Adam Stacoviak

OpenGovernment: Empower individuals and organizations to track government at every level


When 9 Trillion dollars goes missing from the Federal Reserve and the Federal Inspector General can’t explain the details of that missing money, what can “we” the people do about it? (See a visualization of 1 Trillion Dollars)

Watch this YouTube video to learn more about this insane debacle. Sadly, Alan Grayson (the questioner) never asked the simple closed-ended question, “So, is that a Yes or No?”. However, collectively, we can ask that question if we have open access to government data.

While OpenGovernment may not provide the answer to that specific question directly, it will certainly provide a level of government transparency like we’ve never seen before at the state, city, local and international levels.

What is OpenGovernment?

OpenGovernment is an open-source Ruby on Rails application for aggregating and presenting open government data, and it is based on, the most-visited not-for-profit site for tracking the federal U.S. Congress.

As a joint project of two 501(c)3 non-profit organizations, the Participatory Politics Foundation and the Sunlight Foundation, OpenGovernment will empower individuals and organizations to track government at every level.

A ‘beta’ version of OpenGovernment is planned to launch this month (January 2011) with information for five state legislatures: California, Louisiana, Maryland, Texas, and Wisconsin.

Moving forward, they are looking for non-profit funding to extend civic engagement to all 50 U.S. states, major cities, other countries, and beyond. Just as OpenCongress has grown to become a popular community site for watchdogging the U.S. Congress, OpenGovernment will empower individuals and organizations to track government at every level. And like OpenCongress, OpenGovernment is a non-partisan public resource, independent from any government entity or political party.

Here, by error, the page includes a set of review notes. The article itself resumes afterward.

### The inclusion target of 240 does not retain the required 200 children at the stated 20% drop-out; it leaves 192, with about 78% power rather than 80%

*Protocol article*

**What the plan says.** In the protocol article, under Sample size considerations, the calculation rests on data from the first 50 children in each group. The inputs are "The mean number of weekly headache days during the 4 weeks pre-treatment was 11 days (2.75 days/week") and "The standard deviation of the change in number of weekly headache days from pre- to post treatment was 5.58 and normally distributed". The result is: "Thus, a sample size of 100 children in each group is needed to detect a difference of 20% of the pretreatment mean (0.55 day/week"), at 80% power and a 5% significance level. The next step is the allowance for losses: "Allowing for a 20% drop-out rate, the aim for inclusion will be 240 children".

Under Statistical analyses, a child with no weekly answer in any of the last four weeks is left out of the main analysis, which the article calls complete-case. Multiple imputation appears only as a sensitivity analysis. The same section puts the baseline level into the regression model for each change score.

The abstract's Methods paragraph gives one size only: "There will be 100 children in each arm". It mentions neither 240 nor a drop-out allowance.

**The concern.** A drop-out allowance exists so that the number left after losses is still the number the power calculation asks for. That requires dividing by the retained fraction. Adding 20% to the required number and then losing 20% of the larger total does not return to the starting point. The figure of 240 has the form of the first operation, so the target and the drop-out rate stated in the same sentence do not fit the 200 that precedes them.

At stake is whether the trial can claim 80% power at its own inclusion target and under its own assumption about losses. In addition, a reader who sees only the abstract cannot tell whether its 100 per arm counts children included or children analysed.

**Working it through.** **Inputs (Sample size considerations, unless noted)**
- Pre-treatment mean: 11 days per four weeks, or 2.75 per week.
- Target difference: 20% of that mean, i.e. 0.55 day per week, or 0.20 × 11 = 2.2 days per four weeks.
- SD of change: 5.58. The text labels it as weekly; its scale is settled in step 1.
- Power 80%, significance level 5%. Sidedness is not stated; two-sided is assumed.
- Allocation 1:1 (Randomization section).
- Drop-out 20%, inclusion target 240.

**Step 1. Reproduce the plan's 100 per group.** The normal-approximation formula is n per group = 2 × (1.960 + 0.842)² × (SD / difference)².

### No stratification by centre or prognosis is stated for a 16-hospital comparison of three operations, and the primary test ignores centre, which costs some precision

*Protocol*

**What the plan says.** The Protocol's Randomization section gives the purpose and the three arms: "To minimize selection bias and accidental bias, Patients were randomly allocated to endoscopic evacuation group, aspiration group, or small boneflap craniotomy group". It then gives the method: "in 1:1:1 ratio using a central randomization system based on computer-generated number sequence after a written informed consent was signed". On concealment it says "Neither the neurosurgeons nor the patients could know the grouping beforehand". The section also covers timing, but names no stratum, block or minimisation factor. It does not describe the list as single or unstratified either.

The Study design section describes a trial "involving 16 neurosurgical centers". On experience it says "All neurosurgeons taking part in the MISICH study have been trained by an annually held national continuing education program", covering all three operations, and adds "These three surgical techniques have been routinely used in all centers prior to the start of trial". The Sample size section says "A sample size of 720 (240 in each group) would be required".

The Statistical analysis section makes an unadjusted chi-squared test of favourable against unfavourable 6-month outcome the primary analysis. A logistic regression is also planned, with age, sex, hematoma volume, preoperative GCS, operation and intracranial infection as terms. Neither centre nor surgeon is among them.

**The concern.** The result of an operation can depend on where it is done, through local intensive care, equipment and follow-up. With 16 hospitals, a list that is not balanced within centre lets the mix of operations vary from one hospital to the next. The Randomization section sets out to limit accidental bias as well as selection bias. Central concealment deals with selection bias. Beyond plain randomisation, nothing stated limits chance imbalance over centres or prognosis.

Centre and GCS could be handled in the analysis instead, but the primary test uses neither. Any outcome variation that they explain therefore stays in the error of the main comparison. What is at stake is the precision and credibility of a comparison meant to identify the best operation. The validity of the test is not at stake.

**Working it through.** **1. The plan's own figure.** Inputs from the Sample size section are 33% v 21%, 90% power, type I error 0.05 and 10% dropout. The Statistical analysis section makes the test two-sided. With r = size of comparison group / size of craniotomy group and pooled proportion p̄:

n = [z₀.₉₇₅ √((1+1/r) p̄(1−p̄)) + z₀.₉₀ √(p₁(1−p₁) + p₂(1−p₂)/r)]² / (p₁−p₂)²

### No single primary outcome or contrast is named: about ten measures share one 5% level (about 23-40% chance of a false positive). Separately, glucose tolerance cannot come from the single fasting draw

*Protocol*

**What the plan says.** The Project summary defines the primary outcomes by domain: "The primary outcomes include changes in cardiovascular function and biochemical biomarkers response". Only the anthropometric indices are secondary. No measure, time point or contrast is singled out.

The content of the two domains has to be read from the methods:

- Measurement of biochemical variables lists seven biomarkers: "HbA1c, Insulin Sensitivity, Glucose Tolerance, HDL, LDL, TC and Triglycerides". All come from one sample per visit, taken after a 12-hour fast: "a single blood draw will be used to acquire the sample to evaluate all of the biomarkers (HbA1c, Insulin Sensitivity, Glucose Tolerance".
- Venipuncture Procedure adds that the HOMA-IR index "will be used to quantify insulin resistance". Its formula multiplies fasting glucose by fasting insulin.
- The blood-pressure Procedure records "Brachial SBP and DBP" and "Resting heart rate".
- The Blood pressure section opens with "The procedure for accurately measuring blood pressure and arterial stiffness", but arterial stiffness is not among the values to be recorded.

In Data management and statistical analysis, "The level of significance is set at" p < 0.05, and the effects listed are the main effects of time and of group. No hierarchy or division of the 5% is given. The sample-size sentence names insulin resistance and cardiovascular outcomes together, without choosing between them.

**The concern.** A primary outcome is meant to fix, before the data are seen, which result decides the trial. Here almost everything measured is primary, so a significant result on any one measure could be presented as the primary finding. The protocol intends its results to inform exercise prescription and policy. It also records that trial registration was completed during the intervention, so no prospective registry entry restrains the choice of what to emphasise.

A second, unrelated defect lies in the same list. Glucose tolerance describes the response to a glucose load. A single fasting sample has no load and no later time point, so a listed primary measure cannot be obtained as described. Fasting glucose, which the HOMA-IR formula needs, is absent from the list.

How can I give my support?

You can support the open-source work on OpenGovernment by becoming a Booster of the non-profit Participatory Politics Foundation (a tax-exempt recurring donation of $1/day), giving a one-time charitable gift, or by forking the code on GitHub and start hacking.

Their biggest limiting factor isn’t ideas, or a lack of valuable government info to make accessible, but rather web development time. There’s a huge wish list of data & features for this open-source community site, so hop in #opengovernment on, or join their Google Group to get in touch. Also, the project’s README is super thorough in setting up the application to start hacking.

Special thanks to Jeremy Ashkenas for this tweet about OpenGovernment’s Rails model for legislature.rb.

class Legislature < ActiveRecord::Base
  has_one :upper_chamber
  has_one :lower_chamber
  has_many :chambers
  has_many :committees
  has_many :primary_committees, :class_name => 'Committee', :conditions => 'committees.votesmart_parent_id is null'
  has_many :sub_committees, :class_name => 'Committee', :conditions => 'committees.votesmart_parent_id is not null'
  has_many :lower_committees
  has_many :upper_committees
  has_many :joint_committees
  belongs_to :state
  validates_uniqueness_of :name
  validates_presence_of :name

  has_many :sessions

  CONGRESS = Legislature.find_by_name("United States Congress")
  MAJOR_PARTIES = ["Democrat", "Republican"]

[Source on GitHub] [Homepage] [Comment on Hacker News]


Sign in or Join to comment or subscribe

Player art
  0:00 / 0:00